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A Reprieve for Cape Cod Crows

At least for now, a plan to poison crows is cancelled

The Humane Society of the United States

crow american


by Stephanie Boyles

In the wake of enormous public opposition to the proposed plan, the National Park Service (NPS) recently decided to not poison crows on the Cape Cod National Seashore.

The agency attempted to justify using the poison as part of an effort to protect a federally threatened shorebird, the piping plover, and it claimed that use of the poison was authorized under an existing shorebird management plan.

Piping plovers have always been an integral part of the Massachusetts environment and were once abundant on Cape Cod beaches. In 1985, however, the U.S. Fish and Wildlife Service listed the Atlantic coast population of piping plovers as a Federally-Threatened Species. Since then, nesting plovers at Cape Cod National Seashore have increased from only 18 pairs to 87 pairs in 2009.

Cause for decline

The original cause of decline and subsequent recovery is attributed to human disturbance. NPS has closed off portions of the Seashore with fencing around nests and constructed exclosures around nests to protect eggs from predators. While these recovery efforts have achieved measurable success, the NPS recently determined that closing off portions of the Seashore where plovers are found nesting interferes with the desire of beachgoers to recreate.

To accommodate increased recreation, NPS proposed a program to poison crows. Seashore shorebird biologist Mary Hake told the Cape Cod Times, “[e]liminating crows would… allow the Seashore to reduce its protection of plovers at certain overcrowded beaches in exchange for an overall increase in plover pairs throughout the park.”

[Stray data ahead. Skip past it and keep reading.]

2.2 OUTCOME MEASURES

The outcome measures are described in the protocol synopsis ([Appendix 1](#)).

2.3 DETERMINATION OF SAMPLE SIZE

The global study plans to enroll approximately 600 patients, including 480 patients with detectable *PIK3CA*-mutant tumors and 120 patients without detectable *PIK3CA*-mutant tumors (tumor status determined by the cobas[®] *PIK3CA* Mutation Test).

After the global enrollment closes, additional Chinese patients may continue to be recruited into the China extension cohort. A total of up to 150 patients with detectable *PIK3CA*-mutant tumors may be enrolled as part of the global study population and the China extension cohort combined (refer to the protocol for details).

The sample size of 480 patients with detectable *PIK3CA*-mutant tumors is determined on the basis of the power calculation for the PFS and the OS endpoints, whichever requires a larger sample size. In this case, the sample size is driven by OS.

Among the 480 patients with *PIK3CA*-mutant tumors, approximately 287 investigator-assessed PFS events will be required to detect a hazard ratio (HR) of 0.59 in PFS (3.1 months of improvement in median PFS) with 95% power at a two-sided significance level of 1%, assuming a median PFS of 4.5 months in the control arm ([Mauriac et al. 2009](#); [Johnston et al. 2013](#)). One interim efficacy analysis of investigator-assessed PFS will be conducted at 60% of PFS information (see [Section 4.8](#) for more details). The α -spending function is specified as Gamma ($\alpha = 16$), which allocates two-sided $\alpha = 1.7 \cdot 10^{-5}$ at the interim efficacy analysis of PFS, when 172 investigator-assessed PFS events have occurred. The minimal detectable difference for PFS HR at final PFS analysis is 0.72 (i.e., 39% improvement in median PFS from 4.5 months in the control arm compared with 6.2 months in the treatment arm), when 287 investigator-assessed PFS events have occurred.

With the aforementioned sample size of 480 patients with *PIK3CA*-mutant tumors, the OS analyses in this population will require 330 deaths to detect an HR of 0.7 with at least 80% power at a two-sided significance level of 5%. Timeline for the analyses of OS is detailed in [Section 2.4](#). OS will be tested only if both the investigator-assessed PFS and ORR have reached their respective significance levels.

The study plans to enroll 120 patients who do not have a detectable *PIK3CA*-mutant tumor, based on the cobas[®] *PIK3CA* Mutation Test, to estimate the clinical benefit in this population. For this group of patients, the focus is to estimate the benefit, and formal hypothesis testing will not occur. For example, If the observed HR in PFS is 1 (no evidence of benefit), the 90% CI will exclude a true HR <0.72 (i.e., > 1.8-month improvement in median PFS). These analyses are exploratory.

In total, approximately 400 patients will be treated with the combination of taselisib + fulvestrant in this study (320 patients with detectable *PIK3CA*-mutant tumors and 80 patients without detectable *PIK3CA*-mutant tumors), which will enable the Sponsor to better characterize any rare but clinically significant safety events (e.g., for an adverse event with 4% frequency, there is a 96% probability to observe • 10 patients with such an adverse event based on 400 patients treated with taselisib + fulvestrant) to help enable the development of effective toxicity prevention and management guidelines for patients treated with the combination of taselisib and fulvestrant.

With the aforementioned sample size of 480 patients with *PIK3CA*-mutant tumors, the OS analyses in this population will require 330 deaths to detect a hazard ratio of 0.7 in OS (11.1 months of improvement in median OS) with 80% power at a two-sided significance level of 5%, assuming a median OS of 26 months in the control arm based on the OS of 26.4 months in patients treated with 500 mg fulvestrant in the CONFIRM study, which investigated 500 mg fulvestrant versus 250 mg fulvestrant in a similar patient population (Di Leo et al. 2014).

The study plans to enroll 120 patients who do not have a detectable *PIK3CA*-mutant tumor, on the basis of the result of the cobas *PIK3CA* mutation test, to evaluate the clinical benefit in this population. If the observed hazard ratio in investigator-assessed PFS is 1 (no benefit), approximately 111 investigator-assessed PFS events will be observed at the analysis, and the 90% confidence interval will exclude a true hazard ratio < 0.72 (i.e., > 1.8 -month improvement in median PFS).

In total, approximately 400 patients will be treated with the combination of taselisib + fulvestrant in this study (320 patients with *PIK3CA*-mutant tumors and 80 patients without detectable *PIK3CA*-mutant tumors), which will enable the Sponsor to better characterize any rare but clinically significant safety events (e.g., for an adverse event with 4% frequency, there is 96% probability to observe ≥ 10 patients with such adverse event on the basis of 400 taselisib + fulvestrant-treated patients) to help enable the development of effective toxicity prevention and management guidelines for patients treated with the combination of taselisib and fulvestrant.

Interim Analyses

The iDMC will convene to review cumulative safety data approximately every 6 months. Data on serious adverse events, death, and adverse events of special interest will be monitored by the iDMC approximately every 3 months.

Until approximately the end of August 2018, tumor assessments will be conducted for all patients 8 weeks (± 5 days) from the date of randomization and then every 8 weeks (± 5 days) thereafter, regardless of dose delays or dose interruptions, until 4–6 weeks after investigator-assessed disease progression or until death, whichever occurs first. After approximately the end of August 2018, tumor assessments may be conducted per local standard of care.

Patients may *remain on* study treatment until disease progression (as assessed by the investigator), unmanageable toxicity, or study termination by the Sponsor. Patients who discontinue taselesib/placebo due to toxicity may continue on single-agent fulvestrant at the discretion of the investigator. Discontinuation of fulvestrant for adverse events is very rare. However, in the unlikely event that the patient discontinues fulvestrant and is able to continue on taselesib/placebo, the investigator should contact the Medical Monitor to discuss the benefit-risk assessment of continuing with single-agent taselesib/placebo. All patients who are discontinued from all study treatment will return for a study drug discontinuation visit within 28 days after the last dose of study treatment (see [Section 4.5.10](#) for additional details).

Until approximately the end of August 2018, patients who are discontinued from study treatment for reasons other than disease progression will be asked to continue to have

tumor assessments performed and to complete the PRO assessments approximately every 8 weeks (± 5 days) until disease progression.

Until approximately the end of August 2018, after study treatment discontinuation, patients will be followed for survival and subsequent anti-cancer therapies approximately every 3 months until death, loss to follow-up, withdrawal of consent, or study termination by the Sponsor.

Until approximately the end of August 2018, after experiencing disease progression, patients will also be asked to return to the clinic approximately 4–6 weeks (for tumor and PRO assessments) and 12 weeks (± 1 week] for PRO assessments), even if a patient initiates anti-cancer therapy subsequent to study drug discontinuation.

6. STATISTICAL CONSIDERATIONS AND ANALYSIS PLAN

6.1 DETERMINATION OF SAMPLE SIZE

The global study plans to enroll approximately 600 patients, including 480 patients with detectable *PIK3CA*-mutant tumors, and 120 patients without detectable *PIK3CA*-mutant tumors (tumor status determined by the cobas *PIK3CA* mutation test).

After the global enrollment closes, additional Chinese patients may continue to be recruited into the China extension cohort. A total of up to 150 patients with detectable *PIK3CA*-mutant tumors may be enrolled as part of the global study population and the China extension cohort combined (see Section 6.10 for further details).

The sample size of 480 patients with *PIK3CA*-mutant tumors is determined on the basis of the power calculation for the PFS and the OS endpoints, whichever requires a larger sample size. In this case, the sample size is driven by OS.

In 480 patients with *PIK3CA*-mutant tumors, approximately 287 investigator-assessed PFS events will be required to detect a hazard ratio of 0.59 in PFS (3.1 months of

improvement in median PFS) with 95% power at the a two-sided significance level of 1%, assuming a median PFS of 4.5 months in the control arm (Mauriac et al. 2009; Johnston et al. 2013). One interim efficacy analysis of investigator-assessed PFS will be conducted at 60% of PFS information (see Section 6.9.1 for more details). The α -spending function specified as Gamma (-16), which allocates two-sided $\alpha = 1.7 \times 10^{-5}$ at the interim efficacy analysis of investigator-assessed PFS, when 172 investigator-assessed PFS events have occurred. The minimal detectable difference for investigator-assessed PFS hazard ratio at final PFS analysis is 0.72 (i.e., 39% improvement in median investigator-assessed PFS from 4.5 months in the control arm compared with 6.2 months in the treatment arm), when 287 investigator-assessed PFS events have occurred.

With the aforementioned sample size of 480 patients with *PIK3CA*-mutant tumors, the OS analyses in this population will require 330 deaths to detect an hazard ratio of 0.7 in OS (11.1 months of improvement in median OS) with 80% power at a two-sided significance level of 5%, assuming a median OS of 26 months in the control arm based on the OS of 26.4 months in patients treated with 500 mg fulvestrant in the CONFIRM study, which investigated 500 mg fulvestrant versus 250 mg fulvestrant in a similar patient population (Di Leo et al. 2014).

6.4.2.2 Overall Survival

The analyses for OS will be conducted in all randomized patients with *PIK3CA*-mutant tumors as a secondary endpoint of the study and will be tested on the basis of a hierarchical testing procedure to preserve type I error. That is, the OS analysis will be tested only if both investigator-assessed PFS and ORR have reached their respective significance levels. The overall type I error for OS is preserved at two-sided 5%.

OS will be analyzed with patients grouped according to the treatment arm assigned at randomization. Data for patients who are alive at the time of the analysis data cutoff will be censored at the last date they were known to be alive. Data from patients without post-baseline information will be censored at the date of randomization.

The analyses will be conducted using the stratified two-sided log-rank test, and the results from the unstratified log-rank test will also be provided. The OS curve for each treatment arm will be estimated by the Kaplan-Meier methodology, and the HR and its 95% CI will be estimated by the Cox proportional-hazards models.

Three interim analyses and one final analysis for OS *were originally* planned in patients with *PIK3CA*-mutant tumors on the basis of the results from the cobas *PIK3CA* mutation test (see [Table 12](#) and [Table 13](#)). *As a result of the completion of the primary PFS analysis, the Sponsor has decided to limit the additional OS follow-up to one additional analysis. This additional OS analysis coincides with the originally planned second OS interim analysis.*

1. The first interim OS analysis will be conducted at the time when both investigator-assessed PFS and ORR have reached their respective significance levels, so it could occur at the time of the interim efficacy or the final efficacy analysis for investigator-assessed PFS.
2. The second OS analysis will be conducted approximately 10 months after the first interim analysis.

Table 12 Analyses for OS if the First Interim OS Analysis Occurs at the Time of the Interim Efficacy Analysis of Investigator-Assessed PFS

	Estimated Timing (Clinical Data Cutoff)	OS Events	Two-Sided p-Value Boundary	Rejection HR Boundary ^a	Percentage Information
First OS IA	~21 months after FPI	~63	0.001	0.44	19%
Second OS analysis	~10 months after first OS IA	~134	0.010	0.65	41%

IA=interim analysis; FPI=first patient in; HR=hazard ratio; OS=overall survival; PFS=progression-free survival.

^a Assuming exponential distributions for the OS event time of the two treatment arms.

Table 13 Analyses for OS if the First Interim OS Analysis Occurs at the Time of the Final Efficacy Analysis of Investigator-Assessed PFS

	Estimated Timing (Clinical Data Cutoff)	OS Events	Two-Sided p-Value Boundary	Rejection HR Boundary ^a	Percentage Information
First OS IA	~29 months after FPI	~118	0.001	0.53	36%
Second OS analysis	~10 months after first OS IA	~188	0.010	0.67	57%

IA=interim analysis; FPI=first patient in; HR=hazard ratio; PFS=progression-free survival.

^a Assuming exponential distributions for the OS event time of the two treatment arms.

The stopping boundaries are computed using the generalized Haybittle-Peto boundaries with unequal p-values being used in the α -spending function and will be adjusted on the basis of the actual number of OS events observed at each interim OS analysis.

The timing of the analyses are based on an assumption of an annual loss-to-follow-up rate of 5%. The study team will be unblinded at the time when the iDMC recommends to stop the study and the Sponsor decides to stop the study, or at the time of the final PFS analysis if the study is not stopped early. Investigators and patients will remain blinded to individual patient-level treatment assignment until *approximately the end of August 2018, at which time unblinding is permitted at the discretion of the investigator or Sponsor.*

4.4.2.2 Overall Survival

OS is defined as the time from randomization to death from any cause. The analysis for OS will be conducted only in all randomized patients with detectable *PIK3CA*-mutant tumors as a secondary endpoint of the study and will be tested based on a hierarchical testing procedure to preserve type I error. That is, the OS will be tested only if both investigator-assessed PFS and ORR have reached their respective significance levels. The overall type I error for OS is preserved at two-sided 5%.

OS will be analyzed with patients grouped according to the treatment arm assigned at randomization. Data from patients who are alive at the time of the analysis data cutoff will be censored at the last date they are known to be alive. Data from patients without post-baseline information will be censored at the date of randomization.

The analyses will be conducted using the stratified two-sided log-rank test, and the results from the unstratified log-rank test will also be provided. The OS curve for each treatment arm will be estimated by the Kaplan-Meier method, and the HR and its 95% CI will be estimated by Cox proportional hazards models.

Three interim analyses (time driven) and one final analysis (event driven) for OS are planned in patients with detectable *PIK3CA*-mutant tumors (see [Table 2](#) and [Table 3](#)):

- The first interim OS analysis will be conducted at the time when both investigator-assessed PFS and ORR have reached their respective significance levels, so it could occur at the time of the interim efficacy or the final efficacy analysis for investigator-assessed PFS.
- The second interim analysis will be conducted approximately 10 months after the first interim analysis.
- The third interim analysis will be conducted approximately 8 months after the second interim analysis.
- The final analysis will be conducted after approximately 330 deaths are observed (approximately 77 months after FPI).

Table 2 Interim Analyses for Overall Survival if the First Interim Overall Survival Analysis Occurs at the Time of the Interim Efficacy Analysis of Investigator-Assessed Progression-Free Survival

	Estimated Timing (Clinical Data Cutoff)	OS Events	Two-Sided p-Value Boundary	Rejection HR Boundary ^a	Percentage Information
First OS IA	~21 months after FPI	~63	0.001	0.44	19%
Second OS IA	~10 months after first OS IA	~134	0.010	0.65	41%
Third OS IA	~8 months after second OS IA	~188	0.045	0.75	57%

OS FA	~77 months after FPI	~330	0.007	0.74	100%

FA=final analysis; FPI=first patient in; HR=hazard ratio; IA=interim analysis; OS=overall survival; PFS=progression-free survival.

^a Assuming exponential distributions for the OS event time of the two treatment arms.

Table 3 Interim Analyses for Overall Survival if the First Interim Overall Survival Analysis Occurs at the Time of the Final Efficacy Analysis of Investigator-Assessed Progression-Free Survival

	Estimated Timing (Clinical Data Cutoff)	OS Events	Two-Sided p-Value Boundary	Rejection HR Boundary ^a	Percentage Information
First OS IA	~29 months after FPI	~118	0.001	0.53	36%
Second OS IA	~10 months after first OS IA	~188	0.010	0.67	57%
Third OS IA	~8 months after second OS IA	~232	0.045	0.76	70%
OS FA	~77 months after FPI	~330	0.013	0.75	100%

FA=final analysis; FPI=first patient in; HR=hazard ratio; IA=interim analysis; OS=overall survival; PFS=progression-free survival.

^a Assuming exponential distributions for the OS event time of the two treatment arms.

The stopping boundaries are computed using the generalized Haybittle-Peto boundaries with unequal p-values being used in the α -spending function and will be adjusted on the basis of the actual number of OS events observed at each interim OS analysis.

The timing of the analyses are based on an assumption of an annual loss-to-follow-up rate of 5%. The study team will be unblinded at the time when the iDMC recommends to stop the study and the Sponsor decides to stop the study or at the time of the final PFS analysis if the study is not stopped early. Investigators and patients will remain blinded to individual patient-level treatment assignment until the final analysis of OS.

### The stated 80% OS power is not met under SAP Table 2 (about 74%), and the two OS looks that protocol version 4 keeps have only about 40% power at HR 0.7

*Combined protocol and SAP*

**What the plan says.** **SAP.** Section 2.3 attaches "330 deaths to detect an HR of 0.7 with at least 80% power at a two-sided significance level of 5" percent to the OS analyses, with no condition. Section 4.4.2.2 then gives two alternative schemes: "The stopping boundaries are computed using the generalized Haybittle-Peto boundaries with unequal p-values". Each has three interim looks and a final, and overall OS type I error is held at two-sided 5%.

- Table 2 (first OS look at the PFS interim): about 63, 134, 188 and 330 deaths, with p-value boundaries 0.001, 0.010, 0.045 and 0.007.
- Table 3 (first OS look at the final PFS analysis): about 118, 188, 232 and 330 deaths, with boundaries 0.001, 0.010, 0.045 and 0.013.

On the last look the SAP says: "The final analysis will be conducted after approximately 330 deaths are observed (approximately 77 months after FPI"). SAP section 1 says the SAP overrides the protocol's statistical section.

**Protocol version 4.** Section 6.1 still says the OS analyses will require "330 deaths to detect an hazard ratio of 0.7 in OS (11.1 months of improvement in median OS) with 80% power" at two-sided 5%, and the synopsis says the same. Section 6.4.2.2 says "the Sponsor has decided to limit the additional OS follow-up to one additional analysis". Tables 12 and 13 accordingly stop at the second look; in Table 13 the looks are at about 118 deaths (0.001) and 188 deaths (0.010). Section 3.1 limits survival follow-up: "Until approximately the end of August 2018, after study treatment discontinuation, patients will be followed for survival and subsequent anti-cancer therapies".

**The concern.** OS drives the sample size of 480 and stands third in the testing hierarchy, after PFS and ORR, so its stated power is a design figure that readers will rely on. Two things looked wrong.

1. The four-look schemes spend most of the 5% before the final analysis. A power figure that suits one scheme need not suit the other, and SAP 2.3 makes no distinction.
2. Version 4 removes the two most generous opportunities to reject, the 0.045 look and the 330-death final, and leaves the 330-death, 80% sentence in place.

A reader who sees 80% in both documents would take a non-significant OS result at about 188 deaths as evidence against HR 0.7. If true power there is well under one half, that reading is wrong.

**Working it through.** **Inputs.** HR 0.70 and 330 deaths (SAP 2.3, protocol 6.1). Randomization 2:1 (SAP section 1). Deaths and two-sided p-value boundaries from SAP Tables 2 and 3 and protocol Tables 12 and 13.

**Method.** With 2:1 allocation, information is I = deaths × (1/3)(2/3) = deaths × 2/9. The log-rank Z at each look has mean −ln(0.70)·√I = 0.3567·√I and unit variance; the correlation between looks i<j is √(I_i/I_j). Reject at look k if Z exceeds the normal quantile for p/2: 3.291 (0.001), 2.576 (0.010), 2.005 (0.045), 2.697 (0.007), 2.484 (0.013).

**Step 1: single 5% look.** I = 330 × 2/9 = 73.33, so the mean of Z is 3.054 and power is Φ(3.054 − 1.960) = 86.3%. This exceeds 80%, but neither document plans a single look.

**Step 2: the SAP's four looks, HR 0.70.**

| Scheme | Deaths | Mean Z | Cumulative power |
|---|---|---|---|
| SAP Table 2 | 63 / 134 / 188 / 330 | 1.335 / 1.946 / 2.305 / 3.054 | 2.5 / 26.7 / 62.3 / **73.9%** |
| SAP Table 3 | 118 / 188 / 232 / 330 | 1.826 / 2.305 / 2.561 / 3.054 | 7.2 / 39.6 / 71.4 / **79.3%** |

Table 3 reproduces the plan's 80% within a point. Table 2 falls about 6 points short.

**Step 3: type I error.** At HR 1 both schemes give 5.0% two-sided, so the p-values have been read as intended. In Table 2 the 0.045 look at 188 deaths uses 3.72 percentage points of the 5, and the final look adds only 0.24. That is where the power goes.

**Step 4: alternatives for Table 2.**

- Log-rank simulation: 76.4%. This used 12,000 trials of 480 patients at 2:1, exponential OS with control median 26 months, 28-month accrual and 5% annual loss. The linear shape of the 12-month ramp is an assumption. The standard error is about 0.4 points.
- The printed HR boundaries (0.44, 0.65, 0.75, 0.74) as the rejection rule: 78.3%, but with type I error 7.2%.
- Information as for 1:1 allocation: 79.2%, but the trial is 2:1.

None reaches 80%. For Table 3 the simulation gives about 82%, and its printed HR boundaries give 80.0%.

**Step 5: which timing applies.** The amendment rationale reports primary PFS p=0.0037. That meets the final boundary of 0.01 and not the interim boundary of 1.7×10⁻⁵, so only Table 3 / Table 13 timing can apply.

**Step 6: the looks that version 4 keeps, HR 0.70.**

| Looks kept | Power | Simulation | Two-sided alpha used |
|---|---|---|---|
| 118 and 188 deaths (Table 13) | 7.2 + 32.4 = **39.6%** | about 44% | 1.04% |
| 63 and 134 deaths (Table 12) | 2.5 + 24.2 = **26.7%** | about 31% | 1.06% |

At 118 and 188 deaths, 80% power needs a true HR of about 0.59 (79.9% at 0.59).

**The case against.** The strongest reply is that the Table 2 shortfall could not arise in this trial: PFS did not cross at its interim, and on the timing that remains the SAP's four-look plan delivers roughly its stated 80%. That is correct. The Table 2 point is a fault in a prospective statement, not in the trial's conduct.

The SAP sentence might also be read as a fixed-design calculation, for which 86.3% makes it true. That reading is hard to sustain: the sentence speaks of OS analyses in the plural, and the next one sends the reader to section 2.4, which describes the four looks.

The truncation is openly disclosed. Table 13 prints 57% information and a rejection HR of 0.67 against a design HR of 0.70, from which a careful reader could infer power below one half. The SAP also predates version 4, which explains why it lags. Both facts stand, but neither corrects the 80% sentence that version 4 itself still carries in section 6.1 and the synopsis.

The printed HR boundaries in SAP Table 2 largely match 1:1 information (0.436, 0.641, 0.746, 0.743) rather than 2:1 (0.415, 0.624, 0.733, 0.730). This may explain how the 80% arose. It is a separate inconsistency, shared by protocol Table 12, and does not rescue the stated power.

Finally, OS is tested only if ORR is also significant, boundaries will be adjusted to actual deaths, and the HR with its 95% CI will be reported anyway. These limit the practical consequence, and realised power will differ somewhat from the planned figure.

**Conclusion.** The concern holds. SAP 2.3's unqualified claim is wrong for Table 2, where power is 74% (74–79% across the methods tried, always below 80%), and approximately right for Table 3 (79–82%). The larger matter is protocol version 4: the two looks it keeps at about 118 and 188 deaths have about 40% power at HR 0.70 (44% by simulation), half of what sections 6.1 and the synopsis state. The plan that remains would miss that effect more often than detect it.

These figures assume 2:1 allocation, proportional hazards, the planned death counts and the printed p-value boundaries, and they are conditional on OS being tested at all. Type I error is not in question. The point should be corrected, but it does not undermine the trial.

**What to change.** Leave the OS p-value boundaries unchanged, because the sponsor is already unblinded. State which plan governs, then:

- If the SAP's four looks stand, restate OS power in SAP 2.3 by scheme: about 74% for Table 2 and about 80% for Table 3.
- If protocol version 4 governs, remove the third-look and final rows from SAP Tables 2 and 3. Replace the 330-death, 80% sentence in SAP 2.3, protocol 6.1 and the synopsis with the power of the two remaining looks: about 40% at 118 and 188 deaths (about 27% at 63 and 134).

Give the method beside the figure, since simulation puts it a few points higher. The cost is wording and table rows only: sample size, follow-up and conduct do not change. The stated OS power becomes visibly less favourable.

The decision-making process

Incredibly, the public was left entirely out of the decision-making process and was not permitted to review and/or comment on the proposed shorebird management plan.  The proposed crow poisoning was being advanced even where an existing program had been effective and far less controversial.
The Seashore held two public information programs on February 25, 2010 and on March 3, 2010 to share information about the new approach to shorebird management using selective removal of crows. Over 200 people attended, many of them opposed to the poisoning plan. The existence of a number of alternatives was noted during the meeting, but it was clear from comments made by NPS managers that the Park Service considered the meetings only informational in nature and not intended to give the public any real voice in the matter.

A prudent and right decision

Then, just days after the NPS made public its intentions to proceed, the agency released a press statement reversing that decision. This decision is both prudent and right, but we fear, only temporary. The trend in wildlife conflict management within federal agencies today, even those as esteemed as NPS, is toward solving problems by killing.  The HSUS will remain vigilant on this and other management issues, to remind NPS and others that they should not sacrifice animal protection to recreational interests.  Animals should come first in our national parks.  Isn’t that why they are there?

Stephanie Boyles is Wildlife Scientist, Wildlife and Habitat Protection, for the Humane Society of the United States.

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